My dog is constantly scratching and biting: What should I do?


There's nothing alarming about catching your dog scratching behind his ear from time to time, but if you notice him scratching regularly that's a different story. Your dog's frequent scratching and chewing can be a sign of a serious health problem, and too much rubbing of his paws and nails on the skin can make the situation worse and lead to real dangers.

With no less than 150 types of different skin disorders that can affect your little furball, you need to keep an eye on him and make sure you, as a parent, take action as soon as possible if those scratching sessions give you the slip ;)


My dog is constantly scratching and biting himself: Why?

The causes of a dog's discomfort can be numerous: fleas, allergies, skin conditions, etc. It is therefore important that when you notice that his scratching is becoming a problem, to identify the cause as soon as possible.


My dog is constantly scratching and biting: Is it fleas?

The first thing that crosses your mind when you notice your dog scratching is a picture of fleas, right? Before you panic, walk up to your dog and examine his fur, if fleas are involved, you may notice small black droppings that can be mistaken for small peppercorns. If it is a simple case of fleas, treatment is easy and short-lived.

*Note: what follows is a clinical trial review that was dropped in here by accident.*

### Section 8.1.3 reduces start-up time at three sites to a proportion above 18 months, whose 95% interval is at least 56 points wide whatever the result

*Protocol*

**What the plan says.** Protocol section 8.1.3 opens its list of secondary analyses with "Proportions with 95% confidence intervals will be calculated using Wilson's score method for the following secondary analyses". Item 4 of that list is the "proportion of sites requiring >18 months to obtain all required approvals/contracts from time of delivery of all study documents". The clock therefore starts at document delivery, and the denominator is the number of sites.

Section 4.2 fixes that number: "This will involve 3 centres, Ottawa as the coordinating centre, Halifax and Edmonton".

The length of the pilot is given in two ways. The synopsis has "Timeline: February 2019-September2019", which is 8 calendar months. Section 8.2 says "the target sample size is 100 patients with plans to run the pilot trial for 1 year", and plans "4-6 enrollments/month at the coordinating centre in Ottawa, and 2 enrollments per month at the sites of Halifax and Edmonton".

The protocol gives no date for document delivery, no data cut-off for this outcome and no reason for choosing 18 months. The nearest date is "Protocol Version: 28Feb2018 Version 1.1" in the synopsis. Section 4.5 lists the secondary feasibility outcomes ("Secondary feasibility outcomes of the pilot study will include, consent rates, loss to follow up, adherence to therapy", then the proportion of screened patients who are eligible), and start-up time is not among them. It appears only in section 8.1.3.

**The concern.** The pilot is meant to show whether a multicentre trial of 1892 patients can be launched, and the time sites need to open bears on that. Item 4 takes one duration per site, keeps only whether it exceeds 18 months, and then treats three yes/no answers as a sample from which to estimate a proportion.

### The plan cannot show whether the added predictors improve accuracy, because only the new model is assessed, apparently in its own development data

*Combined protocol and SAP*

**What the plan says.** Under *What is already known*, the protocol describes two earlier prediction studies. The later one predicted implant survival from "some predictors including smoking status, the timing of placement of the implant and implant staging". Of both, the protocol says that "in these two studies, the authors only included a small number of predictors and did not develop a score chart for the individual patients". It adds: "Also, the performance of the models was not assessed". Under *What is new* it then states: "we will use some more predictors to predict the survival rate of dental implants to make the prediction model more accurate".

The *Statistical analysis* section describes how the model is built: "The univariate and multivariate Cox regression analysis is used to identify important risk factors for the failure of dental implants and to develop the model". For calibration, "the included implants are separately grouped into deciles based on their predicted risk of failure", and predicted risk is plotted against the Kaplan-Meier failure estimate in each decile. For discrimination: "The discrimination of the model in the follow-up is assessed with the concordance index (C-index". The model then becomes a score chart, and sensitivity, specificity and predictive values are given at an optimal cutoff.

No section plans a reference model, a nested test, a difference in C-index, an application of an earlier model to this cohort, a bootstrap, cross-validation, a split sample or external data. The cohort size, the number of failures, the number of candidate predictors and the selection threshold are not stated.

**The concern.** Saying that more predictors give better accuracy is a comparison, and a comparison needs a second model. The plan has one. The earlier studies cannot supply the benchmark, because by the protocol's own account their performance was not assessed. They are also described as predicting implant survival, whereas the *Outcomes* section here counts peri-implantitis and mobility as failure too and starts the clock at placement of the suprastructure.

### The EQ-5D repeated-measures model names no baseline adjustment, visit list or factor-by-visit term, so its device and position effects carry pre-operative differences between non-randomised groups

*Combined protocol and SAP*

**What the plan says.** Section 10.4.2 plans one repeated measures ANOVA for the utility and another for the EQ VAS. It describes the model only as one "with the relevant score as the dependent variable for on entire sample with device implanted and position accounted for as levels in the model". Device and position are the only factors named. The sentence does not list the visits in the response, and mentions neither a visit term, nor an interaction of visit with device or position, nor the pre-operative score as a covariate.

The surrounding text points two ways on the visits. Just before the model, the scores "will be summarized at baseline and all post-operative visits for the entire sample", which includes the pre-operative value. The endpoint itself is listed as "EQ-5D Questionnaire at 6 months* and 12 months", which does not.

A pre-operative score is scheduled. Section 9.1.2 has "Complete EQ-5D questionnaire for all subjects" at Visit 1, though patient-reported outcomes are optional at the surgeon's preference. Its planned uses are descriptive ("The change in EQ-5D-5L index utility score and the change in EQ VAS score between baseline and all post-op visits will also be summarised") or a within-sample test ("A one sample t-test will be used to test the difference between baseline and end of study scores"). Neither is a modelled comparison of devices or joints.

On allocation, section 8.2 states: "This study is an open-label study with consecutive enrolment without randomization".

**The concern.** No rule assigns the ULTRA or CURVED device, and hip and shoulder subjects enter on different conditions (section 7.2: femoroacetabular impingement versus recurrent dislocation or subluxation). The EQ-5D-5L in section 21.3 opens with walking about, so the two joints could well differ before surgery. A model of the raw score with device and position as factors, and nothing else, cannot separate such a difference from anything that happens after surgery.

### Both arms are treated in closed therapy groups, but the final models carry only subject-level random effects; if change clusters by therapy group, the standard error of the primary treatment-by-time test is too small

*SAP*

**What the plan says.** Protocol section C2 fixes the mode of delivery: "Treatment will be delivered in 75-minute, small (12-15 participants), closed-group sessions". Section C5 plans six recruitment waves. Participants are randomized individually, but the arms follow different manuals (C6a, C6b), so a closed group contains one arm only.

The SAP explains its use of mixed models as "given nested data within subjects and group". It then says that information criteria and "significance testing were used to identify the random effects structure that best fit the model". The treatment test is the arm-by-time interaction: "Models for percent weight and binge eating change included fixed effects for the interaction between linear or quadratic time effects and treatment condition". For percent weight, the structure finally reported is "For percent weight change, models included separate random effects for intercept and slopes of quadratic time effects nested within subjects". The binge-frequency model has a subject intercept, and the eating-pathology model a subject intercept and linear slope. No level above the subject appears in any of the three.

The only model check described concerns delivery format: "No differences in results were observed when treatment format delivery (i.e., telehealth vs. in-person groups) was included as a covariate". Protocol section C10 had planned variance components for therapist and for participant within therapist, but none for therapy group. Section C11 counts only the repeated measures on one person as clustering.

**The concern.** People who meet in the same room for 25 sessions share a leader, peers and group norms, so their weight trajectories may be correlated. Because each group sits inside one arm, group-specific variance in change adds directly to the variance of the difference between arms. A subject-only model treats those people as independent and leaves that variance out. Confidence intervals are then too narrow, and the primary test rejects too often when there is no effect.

If you don't find fleas or ticks, then you need to investigate further. There is more than one reason why your dog may have irritated skin and a poor quality coat, but it is not a flea or tick. It's best to consult your veterinarian first, but there are a few things you can do at home to check for the source of your puppy's irritation.

Cheap, low-quality foods are not recommended when it comes to meeting your puppy's health needs. Poor quality foods contain reduced amounts of all the foods your dog needs that are normally beneficial to his skin and coat health, resulting in a lack of nutritional support that can have a significant impact on his condition. It is therefore worth investing more in the food you give your dog, and just like us, dogs will be sensitive to this welcome change!


My dog is constantly scratching and biting: Is it dry skin?

As you get to know your dog, you'll begin to notice that many of our own ailments can also affect our pooches. Dry skin is a problem that can seriously affect your furry friend, leading to dandruff and cracked, vulnerable skin. In many cases of dry skin, dogs may feel pain when being petted, which in turn creates an irritation that they will naturally scratch, adding to the discomfort and itching.

Dry skin can be the result of environmental factors or food sensitivities. Most store-bought pet foods are not the best when it comes to meeting your puppy's health needs. Many brands have removed natural oils from the food that are beneficial to skin and coat health. So you see, once again, nutrition plays a key role.


My dog is constantly scratching and biting: Is it an allergy?